Cameron Corner

Cameron Corner is where the States of Queensland, New South Wales and South Australia meet. John Cameron, the NSW Lands Department Surveyor, led the first survey party along the NSW/QLD border between 1879 and 1881. On arriving at the corner in September 1880 Cameron erected a wooden boundary post with the inscription "LAT29" (latitude 29 degrees) and "Cameron". This original post is displayed at the National Parks and Wildlife Service Office in Tibooburra. The new post was erected in 1969.

The Cameron Corner Store was first opened by the late Sandy Nall in May 1989. The Interpretive Centre contains information on the world's longest fence, the Dingo/Wild Dog Barrier Fence, which stretches over approximately 5500 kilometres. The Fence was adapted from the original rabbit proof fence, and now separates dingoes in central Australia from livestock in south-east Australia. The Fence winds its way from the Great Australian Bight to south-east Queensland through five deserts, and Cameron Corner is located approximately midway along the entire structure. Boundary riders are employed by the Wild Dog Destruction Board (WDDB) to maintain the New South Wales section of the fence.

The Cameron Corner Store provides licensed accommodation, meals, telephone services, fuel, puncture repairs, minor mechanical repairs, and camping. Local tourist information, and souvenirs are also available at the ‘Corner', together with friendly local service. Cameron Corner boasts an unsealed airstrip for visitors who prefer to fly in.

If you are brave enough to tackle the heat, the folks at Cameron Corner offer warm hospitality (and cold beer) for their traditional New Year's Eve party. Where else can you experience New Year in three time zones?

While you are here, play a round of golf with three holes in each state.

From Cameron Corner you can travel south to Tibooburra or north west to Innamincka.

Cameron Corner, Bulloo Area
Queensland
Australia

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Mt Slowcombe Lookout

Yaraka, Longreach Area
Free Entry
Mount Slowcombe Lookout is located close to the small town of Yaraka. The panoramic view takes in the nearby Yang Yang ranges and plains and grazing lands of the surrounding country side. This is an ideal place to enjoy the stunning outback sunset or the glorious colours of a sunrise.

Mitchell

Mitchell, Maranoa Area
Soaking in the soothing mineral springs at Mitchell is just one of the surprises that awaits you in this quaint town on the edge of the outback. Just 87 kilometres west of Roma via the Warrego Highway, Mitchell sits peacefully on the banks of the Maranoa River.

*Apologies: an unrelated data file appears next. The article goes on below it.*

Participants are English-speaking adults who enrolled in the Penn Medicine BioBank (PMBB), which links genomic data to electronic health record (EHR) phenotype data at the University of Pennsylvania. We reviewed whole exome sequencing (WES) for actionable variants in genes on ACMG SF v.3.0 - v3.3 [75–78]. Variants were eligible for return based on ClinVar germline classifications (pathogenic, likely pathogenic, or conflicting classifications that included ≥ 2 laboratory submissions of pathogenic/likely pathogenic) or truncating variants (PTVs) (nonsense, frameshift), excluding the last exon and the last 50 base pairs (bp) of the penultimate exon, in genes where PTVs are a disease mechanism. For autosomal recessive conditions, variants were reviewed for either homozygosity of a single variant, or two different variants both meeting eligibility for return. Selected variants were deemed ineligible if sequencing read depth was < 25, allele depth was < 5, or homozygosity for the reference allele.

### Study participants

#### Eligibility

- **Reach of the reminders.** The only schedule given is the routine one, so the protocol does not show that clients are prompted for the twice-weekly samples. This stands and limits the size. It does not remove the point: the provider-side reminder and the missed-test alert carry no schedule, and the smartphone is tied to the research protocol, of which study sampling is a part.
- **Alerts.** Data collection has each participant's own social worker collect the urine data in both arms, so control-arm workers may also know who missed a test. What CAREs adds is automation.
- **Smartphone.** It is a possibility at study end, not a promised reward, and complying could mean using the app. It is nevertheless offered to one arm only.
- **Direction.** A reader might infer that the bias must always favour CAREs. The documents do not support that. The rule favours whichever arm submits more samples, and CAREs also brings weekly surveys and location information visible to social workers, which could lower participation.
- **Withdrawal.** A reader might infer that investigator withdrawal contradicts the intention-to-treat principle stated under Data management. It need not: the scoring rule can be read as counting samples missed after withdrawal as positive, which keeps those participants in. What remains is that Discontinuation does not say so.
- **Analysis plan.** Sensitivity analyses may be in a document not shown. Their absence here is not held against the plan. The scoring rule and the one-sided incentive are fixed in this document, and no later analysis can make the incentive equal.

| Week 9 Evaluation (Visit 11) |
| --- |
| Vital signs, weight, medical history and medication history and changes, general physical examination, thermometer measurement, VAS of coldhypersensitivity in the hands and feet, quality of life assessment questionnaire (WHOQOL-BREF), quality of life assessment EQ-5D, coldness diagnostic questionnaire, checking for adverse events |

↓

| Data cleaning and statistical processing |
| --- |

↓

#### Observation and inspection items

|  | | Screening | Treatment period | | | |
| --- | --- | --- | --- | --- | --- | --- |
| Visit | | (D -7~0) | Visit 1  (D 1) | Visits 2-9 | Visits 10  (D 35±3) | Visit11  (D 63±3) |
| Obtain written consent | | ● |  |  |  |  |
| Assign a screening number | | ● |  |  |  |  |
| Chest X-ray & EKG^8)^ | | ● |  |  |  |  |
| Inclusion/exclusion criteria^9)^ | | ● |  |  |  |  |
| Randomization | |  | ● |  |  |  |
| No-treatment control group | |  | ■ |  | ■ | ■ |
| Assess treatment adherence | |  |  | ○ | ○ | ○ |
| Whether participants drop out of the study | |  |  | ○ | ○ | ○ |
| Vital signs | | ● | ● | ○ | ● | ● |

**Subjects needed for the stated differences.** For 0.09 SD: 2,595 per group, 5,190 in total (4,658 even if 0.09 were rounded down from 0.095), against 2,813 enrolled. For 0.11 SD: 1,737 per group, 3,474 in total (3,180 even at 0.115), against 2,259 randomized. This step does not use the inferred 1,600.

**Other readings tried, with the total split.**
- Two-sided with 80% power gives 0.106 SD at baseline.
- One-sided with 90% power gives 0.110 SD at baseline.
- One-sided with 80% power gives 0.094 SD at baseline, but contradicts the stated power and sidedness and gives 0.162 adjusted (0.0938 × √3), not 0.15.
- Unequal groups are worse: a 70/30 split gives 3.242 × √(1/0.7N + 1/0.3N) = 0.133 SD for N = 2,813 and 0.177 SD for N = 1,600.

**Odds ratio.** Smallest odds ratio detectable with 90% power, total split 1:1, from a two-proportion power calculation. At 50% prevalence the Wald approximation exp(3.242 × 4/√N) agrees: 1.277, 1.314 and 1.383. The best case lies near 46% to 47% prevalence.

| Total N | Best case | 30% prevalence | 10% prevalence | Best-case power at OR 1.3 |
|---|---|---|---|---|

Hebel

Hebel, Balonne Area
In the little town of Hebel it feels like time has stood still, leaving behind tales of the Ned Kelly gang, Cobb & Co and dance halls. Hebel Hotel is a gem of a country pub. Colourful artwork by John Murray adorns the front of the pub, with the interior decked out in recycled furniture made from reclaimed bush finds.

Currawinya National Park

Hungerford, Bulloo Area
Free Entry
In Currawinya National Park, waterbirds and migratory shorebirds are drawn in their thousands to globally important wetlands in the otherwise dry and dusty mulga lands of south-western Queensland. Red sandplains and mulga scrubs beside long, dusty roads give little hint to the lakes, rivers and wetlands that make Currawinya one of Australia’s most important inland waterbird habitats.

Welford National Park

Jundah, Barcoo Area
Free Entry
In Welford National Park, wind-blown sand dunes form a dramatic contrast to white-barked ghost gums, golden-green spinifex and delicate wildflowers. The Barcoo River, with its large, permanent waterholes, dissects Mitchell grass plains and arid mulga woodlands.

Hell Hole Gorge National Park

Adavale, Quilpie Area
Free Entry
Hell Hole Gorge National Park is a remote park in the arid mulga lands of south-western Queensland. The park features Hell Hole Waterhole, the largest of several rock pools and seasonal waterholes that provide welcome relief in a harsh, arid landscape.

Toompine

Toompine, Quilpie Area
Toompine known as "The pub without a town". Cobb and Co. once serviced this town with it's regular coach schedule. All that remains today from those early pioneering days is the South Western Hotel (circa 1893), and a population of two.

Eulo

Eulo, Paroo Area
The “Montville of the Outback”, Eulo is a small community with a large pride which is evident when you visit. Famous not only for the infamous “Eulo Queen” and the hotel named after her but also for the abundant local produce and product as well as opal and craft which can all be purchased in the town.

Dirranbandi

Dirranbandi, Balonne Area
En route to Hebel, stop for a coffee, a shop and a look around Dirranbandi, the town that marks the end of the South West rail line. As you enter town you'll pass by the levee bank, which is famous for having saved the town from flooding on more than one occasion.

Yaraka

Yaraka, Longreach Area
The small township of Yaraka is situated 100 kilometres away from Isisford, nestled between Mesa Hills with the backdrop being the Yang Yang Ranges that offer unique and spectacular picture post card.The gem that Yaraka can offer to visitors is the nearby Mt Slowcombe with a tar sealed road winding its way to the top making it easily accessible even for cars.
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